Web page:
At a time when many of our key institutions, especially government, are failing us, the Federal Reserve stands out as a highly functional establishment. Their insulation from overt political pressures helps a great deal, and while almost everyone, myself included, disagrees with some of their decisions, the central bank efficiently and effectively practices monetary policy in the interest of balancing their dual mandate of price stability and full employment.
But they’re far from perfect. Though the Yellen Fed has been tough on labor market slack, there’s a long-term bias towards worrying more about inflation than full employment, at great cost to less advantaged workers whose bargaining power is closely tied to the unemployment rate. The Fed particularly dropped the regulatory ball during the housing bubble (Alan Greenspan, Fed chair when the bubble inflated, believed markets would “self-correct”…whoops).
Moreover, there are governance, transparency, and representativeness issues that could be improved at the Fed, which is why I was happy to see the Fed Up coalition (more on them below) release a proposal by Dartmouth professor and former Fed economist Andy Levin to update some ways in which the Fed is run.
First, let me point out what’s not in Levin’s proposal: any outside intrusion into the Fed’s monetary policy decisions (i.e., into how they decide to set the interest rate they control and other methods they use to speed up or slow down economic activity).
You may well be thinking, “But that’s the most important thing the Fed does! If you’re not nudging them on that, then what’s the point?” But it is precisely there where Fed independence is so crucial.
I might like it if I was the one who got to push them towards up-weighting full employment at a time like the present, avoiding potentially damaging pre-emptive rate hikes. But believe me, there are a lot of powerful people who want to push them hard in the other direction. Just this morning, I read an interview with Republican Kevin Brady—chair of the powerful Ways and Means Committee in the House—wherein he argued that the Fed should drop their full employment mandate and just focus on holding down inflation.
Of course, they’ve been missing their inflation target on the downside for years, but there is and always has been a powerful and influential group of inflation hawks who are not exactly…um….data driven.
Which brings us to what Levin does propose. He argues that the Fed’s governance structure is outdated and “its transparency and accountability are severely deficient.” To address these problems, he proposes four changes, mostly focused on the 12 regional banks in the Federal Reserve system:
- The regional Federal Reserve Banks, which are now commercial institutions, should become public (as is the DC Fed).
- The public should help select regional Fed presidents through a transparent process.
- All Fed officials “should serve one non-renewable term of seven years.”
- “The Government Accountability Office should produce a regular annual review of all aspects of the Fed’s policies, procedures, management, and operations.”
Read the proposal, which clearly explains why these reforms are needed (though I’m less certain of #4), but the basic point, as Dean Baker gets into here, is that the above noted thumb-on-the-scale in favor of holding back inflation vs. squeezing out slack relates to the structure of the regional banks and how their presidents, who serve on the Fed board (and thus influence monetary policy), are elected. Greater public control of these banks, more democracy in how their presidents get elected, and term limits for Fed officials can boost accountability without compromising the Fed’s independence.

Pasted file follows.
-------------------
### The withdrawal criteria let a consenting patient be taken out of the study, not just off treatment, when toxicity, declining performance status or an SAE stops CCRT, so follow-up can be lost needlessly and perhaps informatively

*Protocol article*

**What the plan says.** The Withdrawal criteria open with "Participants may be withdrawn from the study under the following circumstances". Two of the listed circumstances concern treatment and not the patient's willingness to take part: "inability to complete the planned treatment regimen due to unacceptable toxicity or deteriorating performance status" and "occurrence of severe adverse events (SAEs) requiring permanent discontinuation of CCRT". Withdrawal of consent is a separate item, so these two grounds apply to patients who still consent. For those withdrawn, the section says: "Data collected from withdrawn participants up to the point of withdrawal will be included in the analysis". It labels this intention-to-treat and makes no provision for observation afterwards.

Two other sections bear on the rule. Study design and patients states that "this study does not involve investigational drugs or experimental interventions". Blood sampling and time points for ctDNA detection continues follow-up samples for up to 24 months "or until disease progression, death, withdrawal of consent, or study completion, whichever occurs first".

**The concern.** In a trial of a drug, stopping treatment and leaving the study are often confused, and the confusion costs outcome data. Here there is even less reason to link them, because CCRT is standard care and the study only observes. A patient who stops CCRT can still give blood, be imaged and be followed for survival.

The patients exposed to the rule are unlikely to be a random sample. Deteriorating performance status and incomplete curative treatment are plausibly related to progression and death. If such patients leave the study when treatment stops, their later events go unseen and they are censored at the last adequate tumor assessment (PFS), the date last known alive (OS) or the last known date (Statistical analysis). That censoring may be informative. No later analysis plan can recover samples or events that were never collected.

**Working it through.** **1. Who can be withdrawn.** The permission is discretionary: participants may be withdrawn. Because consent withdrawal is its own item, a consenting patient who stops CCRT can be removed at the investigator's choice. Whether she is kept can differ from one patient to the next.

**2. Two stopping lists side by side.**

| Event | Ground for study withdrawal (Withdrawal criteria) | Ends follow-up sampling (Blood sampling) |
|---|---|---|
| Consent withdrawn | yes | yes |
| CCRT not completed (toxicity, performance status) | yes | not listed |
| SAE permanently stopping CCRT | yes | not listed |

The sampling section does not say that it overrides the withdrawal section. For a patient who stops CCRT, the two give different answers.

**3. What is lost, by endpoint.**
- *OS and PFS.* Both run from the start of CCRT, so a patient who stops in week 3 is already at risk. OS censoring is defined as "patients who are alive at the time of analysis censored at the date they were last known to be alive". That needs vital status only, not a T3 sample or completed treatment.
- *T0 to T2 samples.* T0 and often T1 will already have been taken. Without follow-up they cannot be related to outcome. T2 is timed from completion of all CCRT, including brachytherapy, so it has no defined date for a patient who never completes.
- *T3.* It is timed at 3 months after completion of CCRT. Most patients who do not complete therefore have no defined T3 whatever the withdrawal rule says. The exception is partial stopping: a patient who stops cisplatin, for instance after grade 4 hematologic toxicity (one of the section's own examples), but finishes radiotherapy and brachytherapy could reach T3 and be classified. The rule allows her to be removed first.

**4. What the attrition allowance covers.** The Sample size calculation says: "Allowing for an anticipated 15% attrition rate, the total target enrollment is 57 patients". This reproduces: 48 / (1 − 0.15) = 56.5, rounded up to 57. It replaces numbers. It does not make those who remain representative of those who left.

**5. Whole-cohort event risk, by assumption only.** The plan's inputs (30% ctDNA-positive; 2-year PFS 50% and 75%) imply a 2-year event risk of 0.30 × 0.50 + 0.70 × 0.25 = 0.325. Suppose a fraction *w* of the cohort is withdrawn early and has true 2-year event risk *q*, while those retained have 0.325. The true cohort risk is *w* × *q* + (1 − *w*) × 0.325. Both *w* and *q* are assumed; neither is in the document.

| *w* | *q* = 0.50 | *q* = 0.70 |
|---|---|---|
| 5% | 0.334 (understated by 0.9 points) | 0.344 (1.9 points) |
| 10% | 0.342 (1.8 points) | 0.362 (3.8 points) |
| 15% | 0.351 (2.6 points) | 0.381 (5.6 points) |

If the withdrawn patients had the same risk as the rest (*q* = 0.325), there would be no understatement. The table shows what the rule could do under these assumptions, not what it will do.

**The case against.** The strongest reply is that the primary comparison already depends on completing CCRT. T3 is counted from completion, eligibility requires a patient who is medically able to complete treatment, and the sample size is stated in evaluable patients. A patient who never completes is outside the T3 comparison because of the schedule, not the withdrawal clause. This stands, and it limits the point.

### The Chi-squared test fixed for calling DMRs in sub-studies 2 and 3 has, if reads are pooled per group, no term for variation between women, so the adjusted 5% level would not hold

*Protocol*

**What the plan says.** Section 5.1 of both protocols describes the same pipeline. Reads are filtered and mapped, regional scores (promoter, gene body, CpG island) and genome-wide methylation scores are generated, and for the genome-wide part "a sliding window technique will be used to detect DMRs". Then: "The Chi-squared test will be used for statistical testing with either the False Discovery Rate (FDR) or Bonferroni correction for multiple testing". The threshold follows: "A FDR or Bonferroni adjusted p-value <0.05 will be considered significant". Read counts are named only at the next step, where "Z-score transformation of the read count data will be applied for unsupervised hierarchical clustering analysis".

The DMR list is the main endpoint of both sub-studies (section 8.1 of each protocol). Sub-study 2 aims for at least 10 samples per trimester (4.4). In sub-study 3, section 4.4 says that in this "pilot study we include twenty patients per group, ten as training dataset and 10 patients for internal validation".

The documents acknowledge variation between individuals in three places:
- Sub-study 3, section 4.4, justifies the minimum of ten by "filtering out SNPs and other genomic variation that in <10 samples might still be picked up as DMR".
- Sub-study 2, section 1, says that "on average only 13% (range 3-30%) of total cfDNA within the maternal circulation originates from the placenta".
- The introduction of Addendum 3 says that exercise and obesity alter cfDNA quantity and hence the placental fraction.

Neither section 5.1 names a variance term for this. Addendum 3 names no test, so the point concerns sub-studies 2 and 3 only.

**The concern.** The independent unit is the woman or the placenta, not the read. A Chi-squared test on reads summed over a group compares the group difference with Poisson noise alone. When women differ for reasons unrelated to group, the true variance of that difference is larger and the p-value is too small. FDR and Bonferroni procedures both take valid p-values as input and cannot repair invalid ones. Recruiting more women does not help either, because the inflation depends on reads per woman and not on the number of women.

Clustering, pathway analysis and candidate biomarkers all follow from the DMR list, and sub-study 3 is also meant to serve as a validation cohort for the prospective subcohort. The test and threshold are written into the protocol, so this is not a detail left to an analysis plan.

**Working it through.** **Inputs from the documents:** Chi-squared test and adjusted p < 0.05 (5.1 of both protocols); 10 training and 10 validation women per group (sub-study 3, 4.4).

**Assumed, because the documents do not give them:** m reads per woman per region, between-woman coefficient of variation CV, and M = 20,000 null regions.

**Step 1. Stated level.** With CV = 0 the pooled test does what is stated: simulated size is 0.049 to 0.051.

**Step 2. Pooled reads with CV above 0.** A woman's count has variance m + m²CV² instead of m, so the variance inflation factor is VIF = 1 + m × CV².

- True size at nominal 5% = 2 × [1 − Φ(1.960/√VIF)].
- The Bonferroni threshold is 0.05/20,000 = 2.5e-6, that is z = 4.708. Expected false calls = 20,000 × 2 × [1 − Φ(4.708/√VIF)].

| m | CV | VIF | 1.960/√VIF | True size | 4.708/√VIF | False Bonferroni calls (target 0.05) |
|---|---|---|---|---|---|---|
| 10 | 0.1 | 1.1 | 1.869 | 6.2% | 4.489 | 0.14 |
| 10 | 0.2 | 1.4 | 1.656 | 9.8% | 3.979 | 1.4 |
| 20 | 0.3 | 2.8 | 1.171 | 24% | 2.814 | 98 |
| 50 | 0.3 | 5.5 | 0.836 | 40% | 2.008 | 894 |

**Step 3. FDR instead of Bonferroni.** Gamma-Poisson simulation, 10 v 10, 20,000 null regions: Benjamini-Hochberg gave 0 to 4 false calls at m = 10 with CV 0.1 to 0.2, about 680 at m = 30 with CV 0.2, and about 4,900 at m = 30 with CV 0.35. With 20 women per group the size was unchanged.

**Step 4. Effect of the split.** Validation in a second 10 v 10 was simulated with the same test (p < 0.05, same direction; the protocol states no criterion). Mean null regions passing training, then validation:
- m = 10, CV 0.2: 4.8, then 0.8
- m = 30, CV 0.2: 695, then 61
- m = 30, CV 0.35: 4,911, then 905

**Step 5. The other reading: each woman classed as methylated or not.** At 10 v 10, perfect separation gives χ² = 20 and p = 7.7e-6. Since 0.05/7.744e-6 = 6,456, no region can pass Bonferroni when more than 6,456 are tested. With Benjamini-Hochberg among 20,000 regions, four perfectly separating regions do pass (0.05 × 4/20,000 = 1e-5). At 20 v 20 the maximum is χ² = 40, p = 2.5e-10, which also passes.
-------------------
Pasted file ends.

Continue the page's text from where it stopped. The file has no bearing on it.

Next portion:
At one level, the problem Levin is trying to solve here is that while the Fed is somewhat insulated from outside pressures, they hear a lot more from banks than they do from low- and middle-wage workers. And yet, the economic fate of those workers is very much linked to the Fed’s actions.
I noted some hesitancy regarding Andy’s 4th point: annual reviews by the GAO. To me, this gets a little too close to Republican calls to audit the Fed. The DC Fed already has internal and external auditing processes in place and with one exception, they look to me to work well (though Levin, a Fed insider for years, knows a lot more about this than I do). The one exception is that, because the regional banks are privately owned, the Fed’s Inspector General’s ability to monitor their activities is limited. But Levin’s other reforms, which make the regional banks public entities, seem to me to address that shortcoming.
One final point. It is often viewed as verboten to say anything about the Fed in political contexts. To do so is considered by many as a slap at their independence.
To which I say, “that’s nuts.” They’re much too important to hive off from political discourse. For example, why is it OK for presidential candidates to give us a sense of what they’re looking for in a Supreme Court justice but not a Fed governor? The latter can affect the quality of your everyday life as much if not more than the former.
To his credit, Bernie Sanders has put forth a set of ideas for reforming Fed policy, some of which dovetail with Levin’s. Notably, the influential economist Larry Summers, who’s name often comes up when discussing Fed appointments, agreed with about 56 percent of Bernie’s reforms. It would be a very good thing to see what the other candidates have to say about all this.